Zambia needs “desperate debt relief” and agreements under a Group of 20 restructuring vehicle are proving difficult, the World Bank’s managing director of operations said on Thursday.
“In the last two years, we have seen the limitations of the common framework,” Axel van Trotsenburg told a panel at the World Economic Forum’s annual meeting in Davos, moderated by Reuters Editor-in-Chief Alessandra Galloni.
Zambia has become a test case for the G20-led “Common Framework” restructuring vehicle launched during COVID-19 to streamline debt restructuring efforts as poorer countries buckle under the fallout from the pandemic hit. It aims to include non-Paris club members, such as China, in debt relief talks.
Non-Paris Club creditors “are now playing a very significant role and that is, I think the challenge, to bring these creditors into this process of dialogue and it is not only China, India as important creditors, (but also) Saudi Arabia and some of the Arab states,” van Trotsenburg said.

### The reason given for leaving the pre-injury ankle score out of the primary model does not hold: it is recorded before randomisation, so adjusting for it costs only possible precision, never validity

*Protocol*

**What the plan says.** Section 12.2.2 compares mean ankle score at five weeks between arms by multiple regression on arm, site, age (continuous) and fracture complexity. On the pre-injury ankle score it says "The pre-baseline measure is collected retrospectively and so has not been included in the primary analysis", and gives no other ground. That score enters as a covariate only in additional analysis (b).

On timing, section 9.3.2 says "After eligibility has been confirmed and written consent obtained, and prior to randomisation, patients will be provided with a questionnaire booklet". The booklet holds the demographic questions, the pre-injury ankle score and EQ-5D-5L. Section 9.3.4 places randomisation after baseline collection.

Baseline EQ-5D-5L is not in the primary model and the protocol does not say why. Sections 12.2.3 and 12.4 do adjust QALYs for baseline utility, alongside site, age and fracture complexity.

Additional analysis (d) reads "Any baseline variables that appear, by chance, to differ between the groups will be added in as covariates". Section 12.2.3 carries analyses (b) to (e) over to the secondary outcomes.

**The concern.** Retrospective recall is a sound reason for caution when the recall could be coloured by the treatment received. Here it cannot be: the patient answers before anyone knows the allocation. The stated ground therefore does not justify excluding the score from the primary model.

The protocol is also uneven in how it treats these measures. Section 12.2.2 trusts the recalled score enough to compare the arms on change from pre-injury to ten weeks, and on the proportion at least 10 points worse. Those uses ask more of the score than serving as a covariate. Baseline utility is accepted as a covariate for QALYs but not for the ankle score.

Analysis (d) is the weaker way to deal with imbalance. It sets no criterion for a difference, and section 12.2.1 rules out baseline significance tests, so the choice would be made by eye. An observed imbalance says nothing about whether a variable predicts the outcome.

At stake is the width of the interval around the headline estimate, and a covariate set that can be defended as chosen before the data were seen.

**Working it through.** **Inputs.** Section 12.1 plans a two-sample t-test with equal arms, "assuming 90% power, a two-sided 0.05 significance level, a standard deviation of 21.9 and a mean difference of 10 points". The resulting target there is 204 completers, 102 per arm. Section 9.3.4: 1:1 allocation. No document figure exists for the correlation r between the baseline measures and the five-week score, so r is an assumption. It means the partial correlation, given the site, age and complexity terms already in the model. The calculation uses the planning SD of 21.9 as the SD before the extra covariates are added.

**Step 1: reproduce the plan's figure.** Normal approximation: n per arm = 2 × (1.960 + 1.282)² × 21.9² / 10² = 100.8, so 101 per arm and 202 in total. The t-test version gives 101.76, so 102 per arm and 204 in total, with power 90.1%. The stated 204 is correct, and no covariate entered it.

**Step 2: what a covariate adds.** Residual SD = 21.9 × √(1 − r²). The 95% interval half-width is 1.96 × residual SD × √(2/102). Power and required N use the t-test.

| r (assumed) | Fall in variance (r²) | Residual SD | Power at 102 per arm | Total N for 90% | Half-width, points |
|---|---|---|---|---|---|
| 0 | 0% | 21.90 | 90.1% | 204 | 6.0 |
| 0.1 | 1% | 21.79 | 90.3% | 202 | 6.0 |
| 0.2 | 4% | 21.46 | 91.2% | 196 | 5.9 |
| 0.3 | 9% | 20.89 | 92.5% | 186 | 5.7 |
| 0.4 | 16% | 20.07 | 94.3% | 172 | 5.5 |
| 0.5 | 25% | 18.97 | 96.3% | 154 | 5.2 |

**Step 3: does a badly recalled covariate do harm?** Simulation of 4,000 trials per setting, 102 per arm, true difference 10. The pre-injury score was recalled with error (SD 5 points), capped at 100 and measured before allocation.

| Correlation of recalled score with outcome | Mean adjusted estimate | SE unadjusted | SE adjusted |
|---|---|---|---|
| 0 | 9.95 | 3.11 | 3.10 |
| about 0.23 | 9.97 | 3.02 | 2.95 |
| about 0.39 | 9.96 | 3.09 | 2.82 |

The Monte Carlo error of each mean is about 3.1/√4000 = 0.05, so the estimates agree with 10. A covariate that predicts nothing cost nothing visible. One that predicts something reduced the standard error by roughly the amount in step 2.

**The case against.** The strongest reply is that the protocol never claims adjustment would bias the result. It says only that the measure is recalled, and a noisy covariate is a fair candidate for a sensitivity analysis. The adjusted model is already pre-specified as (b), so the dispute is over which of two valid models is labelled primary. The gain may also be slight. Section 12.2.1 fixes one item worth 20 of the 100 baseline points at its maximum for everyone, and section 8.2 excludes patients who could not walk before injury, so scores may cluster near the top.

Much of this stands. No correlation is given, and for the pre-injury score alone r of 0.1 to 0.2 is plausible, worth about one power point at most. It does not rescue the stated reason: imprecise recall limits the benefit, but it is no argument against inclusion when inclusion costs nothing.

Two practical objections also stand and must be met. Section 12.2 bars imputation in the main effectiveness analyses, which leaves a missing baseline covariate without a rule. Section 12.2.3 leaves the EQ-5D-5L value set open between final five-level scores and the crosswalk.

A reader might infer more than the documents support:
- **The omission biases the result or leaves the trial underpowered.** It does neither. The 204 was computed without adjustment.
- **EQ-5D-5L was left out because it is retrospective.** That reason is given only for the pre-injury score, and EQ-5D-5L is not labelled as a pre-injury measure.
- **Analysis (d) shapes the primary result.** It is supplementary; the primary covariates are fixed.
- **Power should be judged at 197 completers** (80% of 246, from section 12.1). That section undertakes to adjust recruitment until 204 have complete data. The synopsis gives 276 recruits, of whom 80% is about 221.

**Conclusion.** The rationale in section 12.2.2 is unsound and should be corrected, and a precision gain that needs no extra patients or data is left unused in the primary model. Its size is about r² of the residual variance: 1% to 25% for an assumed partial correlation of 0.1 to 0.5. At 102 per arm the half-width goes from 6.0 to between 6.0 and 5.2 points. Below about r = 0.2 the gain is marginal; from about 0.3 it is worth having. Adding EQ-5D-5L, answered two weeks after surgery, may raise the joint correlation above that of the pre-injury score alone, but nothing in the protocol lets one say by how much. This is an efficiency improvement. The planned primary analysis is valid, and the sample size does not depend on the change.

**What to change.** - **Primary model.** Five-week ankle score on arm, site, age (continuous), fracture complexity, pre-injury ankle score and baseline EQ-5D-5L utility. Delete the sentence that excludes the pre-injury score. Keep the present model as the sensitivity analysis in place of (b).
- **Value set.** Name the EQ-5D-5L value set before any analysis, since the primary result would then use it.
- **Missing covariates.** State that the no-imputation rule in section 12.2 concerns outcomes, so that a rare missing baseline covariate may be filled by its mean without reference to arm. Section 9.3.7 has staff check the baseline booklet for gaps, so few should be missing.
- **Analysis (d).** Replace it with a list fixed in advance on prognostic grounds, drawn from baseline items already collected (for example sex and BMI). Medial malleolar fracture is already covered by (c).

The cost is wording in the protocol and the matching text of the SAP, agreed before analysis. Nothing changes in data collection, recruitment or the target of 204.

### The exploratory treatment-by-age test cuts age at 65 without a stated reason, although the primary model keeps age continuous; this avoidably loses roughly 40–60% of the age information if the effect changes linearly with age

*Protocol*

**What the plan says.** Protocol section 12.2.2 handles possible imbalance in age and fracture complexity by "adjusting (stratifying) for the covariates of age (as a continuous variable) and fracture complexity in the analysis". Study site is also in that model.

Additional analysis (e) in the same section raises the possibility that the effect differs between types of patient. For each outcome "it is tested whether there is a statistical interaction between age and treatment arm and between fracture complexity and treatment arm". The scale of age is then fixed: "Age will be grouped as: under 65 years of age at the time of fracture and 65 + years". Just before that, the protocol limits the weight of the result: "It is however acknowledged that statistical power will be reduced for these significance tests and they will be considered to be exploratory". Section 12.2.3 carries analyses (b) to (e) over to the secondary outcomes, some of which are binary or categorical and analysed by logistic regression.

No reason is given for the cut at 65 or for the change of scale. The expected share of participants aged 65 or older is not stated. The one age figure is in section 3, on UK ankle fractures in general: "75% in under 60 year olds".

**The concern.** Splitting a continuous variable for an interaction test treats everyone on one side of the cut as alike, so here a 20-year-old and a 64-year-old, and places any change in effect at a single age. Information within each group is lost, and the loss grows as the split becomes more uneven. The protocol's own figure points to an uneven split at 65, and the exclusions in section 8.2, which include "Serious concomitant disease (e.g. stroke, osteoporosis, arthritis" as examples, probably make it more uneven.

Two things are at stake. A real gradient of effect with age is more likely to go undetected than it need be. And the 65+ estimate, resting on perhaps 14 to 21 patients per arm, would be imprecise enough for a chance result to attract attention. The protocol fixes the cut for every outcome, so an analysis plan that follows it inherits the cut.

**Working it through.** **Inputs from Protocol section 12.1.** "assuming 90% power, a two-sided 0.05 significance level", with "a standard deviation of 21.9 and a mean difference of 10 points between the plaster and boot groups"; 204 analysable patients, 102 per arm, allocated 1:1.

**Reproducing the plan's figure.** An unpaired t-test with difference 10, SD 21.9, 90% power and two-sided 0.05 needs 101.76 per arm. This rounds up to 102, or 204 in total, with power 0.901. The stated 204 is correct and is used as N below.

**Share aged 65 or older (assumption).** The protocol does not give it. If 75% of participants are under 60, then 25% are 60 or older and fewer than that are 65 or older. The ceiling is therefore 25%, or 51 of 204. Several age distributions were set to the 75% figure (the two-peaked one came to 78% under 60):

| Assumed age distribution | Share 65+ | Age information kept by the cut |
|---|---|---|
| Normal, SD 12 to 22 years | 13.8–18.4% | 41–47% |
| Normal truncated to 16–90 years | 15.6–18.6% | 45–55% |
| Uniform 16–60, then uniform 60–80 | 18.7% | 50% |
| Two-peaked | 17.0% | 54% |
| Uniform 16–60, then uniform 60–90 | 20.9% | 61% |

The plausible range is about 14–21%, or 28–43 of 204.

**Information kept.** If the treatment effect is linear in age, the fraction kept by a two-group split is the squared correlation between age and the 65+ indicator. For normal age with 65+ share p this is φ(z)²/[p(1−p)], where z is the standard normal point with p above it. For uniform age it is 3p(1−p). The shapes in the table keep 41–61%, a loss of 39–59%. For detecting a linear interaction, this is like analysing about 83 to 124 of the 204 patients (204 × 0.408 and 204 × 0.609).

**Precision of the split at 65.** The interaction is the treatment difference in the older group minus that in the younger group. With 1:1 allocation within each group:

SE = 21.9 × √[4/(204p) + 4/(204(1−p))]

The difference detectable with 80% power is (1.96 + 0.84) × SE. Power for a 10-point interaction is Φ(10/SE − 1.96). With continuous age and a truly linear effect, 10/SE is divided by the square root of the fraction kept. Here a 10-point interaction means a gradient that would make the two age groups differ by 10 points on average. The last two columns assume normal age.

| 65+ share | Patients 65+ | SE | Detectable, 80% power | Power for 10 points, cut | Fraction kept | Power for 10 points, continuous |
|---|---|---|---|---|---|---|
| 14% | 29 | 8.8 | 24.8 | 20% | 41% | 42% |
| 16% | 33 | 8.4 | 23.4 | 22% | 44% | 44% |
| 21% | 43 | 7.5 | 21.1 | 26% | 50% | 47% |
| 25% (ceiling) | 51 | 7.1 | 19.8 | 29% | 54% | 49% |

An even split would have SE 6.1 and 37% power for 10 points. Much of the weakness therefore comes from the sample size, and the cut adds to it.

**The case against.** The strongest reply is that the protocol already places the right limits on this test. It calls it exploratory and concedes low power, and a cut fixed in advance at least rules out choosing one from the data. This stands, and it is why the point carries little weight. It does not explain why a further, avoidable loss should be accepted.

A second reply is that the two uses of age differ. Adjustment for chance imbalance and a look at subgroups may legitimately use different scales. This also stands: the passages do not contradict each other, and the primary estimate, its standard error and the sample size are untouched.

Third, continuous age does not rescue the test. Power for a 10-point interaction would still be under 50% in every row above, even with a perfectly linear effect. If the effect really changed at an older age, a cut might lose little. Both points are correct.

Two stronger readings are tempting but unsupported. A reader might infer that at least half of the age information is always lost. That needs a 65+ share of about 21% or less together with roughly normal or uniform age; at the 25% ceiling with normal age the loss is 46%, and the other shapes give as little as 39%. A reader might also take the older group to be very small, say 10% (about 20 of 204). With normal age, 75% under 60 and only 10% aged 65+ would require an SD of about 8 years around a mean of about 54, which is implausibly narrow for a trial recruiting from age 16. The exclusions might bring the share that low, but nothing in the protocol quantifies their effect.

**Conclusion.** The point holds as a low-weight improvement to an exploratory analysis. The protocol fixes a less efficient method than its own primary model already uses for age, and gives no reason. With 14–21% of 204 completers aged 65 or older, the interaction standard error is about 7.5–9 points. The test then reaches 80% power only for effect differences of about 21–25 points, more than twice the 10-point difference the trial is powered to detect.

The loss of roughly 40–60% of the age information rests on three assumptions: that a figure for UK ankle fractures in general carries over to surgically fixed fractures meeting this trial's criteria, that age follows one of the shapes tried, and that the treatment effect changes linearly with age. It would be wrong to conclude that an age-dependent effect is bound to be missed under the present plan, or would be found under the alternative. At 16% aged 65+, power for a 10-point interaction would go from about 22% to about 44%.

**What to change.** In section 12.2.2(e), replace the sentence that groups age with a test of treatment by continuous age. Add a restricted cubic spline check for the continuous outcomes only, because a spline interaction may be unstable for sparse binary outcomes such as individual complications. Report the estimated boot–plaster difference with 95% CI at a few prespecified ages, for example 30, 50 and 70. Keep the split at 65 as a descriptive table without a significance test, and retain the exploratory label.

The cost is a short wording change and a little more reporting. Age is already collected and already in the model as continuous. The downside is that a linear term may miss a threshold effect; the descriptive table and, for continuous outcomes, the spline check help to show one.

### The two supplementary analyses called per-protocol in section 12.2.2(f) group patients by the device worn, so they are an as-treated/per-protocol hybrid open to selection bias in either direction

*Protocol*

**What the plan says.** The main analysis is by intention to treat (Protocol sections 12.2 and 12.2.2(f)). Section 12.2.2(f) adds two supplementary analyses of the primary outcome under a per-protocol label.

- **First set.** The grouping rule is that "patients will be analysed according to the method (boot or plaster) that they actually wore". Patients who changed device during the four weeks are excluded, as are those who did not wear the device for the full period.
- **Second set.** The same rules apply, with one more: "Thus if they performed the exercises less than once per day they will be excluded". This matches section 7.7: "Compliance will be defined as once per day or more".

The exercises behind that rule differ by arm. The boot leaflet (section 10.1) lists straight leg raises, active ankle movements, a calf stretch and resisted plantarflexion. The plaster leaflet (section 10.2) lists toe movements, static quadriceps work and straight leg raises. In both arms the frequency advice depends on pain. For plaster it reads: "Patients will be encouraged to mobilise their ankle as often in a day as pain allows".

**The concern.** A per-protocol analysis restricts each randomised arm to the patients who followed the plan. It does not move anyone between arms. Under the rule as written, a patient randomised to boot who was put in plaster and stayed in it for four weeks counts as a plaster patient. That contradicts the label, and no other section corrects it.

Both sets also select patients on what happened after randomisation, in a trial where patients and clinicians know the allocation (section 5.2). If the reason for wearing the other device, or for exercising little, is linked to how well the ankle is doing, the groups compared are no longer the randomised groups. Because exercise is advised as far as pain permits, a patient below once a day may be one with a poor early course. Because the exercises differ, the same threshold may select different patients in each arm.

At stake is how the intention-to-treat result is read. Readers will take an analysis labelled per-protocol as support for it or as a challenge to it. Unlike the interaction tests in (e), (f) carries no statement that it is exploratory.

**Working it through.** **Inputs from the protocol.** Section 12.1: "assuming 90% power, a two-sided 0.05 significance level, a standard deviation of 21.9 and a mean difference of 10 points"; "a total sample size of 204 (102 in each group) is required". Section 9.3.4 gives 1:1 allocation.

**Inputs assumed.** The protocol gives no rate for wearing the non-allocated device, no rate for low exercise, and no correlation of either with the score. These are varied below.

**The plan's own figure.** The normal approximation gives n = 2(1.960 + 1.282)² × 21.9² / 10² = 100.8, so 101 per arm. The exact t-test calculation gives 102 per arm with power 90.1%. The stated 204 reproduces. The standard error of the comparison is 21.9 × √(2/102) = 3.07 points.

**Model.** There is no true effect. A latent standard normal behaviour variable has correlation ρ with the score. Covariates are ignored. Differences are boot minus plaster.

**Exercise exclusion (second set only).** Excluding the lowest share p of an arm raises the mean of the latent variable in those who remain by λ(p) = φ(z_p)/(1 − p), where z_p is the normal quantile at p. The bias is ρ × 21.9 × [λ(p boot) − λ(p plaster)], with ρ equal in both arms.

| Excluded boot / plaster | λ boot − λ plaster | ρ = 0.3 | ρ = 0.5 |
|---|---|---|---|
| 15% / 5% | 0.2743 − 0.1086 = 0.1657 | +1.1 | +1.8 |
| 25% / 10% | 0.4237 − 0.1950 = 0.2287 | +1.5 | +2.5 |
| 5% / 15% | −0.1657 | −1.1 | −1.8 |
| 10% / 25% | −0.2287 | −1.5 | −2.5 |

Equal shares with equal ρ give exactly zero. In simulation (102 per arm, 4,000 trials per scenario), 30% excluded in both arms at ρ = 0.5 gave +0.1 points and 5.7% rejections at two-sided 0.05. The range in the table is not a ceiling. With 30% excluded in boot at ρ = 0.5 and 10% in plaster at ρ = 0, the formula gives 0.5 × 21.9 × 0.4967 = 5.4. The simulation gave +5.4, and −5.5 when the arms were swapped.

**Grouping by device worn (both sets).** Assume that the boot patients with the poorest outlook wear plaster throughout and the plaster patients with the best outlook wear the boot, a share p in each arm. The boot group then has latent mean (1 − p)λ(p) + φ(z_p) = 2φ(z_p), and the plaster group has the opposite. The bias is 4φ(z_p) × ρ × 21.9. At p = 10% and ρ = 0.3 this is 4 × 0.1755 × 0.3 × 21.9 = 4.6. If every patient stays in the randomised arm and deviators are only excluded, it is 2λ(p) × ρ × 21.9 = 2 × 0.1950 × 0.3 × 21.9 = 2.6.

“Right now we have negotiations where there is not an established debt sustainability framework. What you see in the discussions is that different creditors are challenging all the underlying assumptions,” van Trotsenburg added, without specifying which creditors he was referring to.
“Take the Zambia case, but this will come up in Sri Lanka – we need to have a serious discussion on lending into arrears by financial institutions,” he added.
Speaking at the same panel, Jose Antonio Ocampo, Colombia’s finance minister, said there was a lack of institutional arrangements to manage debt issues.
“The lack of institutions for debt renegotiations is a major institutional problem in the world economy,” he said.
Ocampo also said that it would make “major sense” to enhance debt-for-climate swaps.
Debt-for-nature swaps usually replace expensive bonds or loans with cheaper financing for developing countries, often with the help of a credit guarantee from a multilateral development bank.
But Kenneth Rogoff, a former International Monetary Fund chief economist who teaches at Harvard University, challenged this idea.
Rogoff said that in such swaps, the debt still remained and investors that do not swap their debt still get paid by the sovereign governments.